Why soccer sucks in the US

Brian Costin does a great in this interview describing how monopolies hurt and competition helps in soccer.

I especially liked the following:

…the top 50 metro areas are significantly underserved as well. Greater Manchester in England has roughly the same sized population as Chicago, Illinois, 2.8 million. Manchester has seven professional soccer clubs in just the top 4 tiers of sport (Tier One: Manchester United, Manchester City, Tier 2: Wigan Athletic, Tier 3: Bolton Wanderers, Rochdale, Tier 4: Oldham Athletic and Salford City). All of these teams have aspirations to make it to the top tier of the sport, and five of the seven have played at the top level at some point in their history. Two of these clubs are super clubs regularly competing in major continental competitions. 

On the other hand is Chicago, with one professional soccer club which happens to be the worst non-expansion team in MLS over the last decade despite having the country’s third largest economic market all to themselves. If the United States had an open soccer system like the rest of the world I would not be surprised to see a half dozen professional soccer clubs or more competing in different levels of the pyramid in Chicago within a few decades, not to mention many more clubs in the full metropolitan area which totals 9.5 million people. Selfishly, as a Chicago resident, I’d like to think one of these teams would have a little bit more ambition than the Chicago Fire. Competition tends to do that.

People steeped in American sports tradition don’t understand this.


Salman Khan and Soccer

I like this quote on education from Salman Khan, founder of Khan Academy:

The traditional model [of education] penalizes you for experimentation and failure, but does not expect mastery [e.g. time to move onto next subject even if you only mastered 90% of the last one].

We encourage you to experiment.  We encourage you to fail.  But we do expect mastery.

I think this applies to how we’ve structured youth soccer in the U.S., too.

Being overly focused on results at young ages penalizes experimentation and failure. So, we get kids who have won lots of games, but never acquired the competencies to play 11v11.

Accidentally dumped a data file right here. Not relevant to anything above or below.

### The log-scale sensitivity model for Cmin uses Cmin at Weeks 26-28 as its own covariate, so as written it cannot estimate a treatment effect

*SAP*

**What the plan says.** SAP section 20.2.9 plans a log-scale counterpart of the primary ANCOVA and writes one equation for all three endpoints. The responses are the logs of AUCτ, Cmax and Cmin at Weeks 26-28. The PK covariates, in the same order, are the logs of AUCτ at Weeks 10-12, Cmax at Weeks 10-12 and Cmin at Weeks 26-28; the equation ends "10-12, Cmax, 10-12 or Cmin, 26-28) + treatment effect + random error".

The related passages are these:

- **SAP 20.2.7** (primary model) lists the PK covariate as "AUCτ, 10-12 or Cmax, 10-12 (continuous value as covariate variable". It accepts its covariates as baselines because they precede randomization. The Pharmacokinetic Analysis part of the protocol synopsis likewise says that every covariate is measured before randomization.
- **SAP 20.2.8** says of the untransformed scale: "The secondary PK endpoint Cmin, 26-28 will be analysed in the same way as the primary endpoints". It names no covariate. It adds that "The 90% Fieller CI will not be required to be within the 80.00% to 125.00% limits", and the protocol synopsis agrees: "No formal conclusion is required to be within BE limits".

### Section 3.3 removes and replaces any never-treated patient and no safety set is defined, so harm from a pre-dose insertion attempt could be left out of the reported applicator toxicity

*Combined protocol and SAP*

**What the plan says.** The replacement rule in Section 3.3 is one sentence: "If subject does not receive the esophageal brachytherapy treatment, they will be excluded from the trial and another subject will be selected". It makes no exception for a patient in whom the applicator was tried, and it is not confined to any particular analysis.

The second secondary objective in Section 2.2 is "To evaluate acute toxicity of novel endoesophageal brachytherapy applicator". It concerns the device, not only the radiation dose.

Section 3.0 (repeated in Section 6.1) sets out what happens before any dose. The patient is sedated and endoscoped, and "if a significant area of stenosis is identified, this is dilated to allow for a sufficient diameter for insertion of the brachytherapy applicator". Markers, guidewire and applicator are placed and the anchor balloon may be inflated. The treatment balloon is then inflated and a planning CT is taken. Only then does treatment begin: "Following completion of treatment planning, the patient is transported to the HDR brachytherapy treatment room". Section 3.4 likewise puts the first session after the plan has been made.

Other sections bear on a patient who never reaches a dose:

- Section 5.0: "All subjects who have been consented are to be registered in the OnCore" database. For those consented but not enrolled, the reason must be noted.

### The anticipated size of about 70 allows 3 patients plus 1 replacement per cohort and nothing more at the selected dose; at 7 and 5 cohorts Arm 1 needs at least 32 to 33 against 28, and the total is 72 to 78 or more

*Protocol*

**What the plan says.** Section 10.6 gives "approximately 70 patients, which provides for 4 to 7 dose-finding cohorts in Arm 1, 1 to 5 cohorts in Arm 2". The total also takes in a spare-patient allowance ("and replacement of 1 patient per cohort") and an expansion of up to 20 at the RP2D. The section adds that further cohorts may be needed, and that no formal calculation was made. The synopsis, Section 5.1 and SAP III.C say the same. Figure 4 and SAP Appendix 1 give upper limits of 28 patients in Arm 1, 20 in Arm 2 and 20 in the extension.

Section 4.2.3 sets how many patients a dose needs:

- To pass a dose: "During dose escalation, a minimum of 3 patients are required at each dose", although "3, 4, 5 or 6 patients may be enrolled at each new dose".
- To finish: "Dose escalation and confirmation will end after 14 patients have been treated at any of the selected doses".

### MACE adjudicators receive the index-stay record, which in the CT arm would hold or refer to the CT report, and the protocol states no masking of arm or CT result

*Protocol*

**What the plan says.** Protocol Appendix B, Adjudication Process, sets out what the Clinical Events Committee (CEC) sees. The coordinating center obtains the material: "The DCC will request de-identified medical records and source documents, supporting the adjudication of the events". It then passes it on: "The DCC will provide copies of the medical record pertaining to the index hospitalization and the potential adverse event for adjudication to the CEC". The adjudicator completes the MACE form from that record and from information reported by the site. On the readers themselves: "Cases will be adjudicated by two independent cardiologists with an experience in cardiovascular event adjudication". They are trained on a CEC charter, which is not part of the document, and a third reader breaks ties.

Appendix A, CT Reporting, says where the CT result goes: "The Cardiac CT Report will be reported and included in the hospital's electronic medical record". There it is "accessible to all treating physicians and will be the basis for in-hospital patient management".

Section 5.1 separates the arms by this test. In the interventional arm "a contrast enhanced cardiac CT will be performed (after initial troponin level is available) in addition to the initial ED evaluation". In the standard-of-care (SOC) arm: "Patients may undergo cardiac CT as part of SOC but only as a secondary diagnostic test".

Soccer then graduates these kids to 11v11 based on their age, rather than their mastery of things needed to be competent in 11v11.

This results in a lot of kids making it to the 11v11 game lacking the basic mastery needed for the game.

Many never catch up or even realize they are behind.

In 11v11, they do not get enough time on the ball to make progress. I’ve seen kids who had been making good progress move to 11v11 and stagnate.

The few hundred touches they get on the ball in team training each week and the 50 they get in their weekly game is about 1% of what they need to get better.

What’s worse, they are placed into brackets of similarly incompetent players, so it’s never obvious that they lack these competencies.

What are these basics?

Receiving, shielding, dribbling and passing the ball with 60-70% or more effectiveness (i.e. keep the ball with your team at least 60% of the time it comes to you). I see too many kids in 11v11 who are 20% or less effective on these and everybody seems okay with this.

Stopping an attacker from making progress to your goal with the ball. This should be in the 80s or 90s, but too often I see players less than 50% on this and that seems acceptable.

I’d also expect players to have some basic communication down pat before playing 11v11, like calling for a pass (drop, square, through) and help teammates make decisions (time/on turn, carry, leave).

When I see players playing 11v11 incapable of these things, I think of Khan’s quote. Somewhere along the way we have said mastery is not an expectation. That needs to change.

Good handout for new soccer parents

One of the best things I read on the internet recently is Chris Kessell’s first handout to new parents in his soccer club.

It’s well written and efficient. I’ve tried to write about a lot of these concepts so they might be understandable to folks new to soccer and I know how tough it is. Chris did a great job.

Just a couple nits…

I agree with one commenter to his post about word-smithing, “Encourage your young player to make mistakes.”

I might suggest adding, “…and learn from them.”

In my experience, when I’ve ‘encouraged mistakes’, I’d see repeated mistakes without learning. When I asked why I keep seeing the same mistake, they’d respond, “You said mistakes are okay.” Adding the expectation about learning helps with that.

My other nit is that #9 should be #1. It seems like common sense, but it’s not in the soccer world.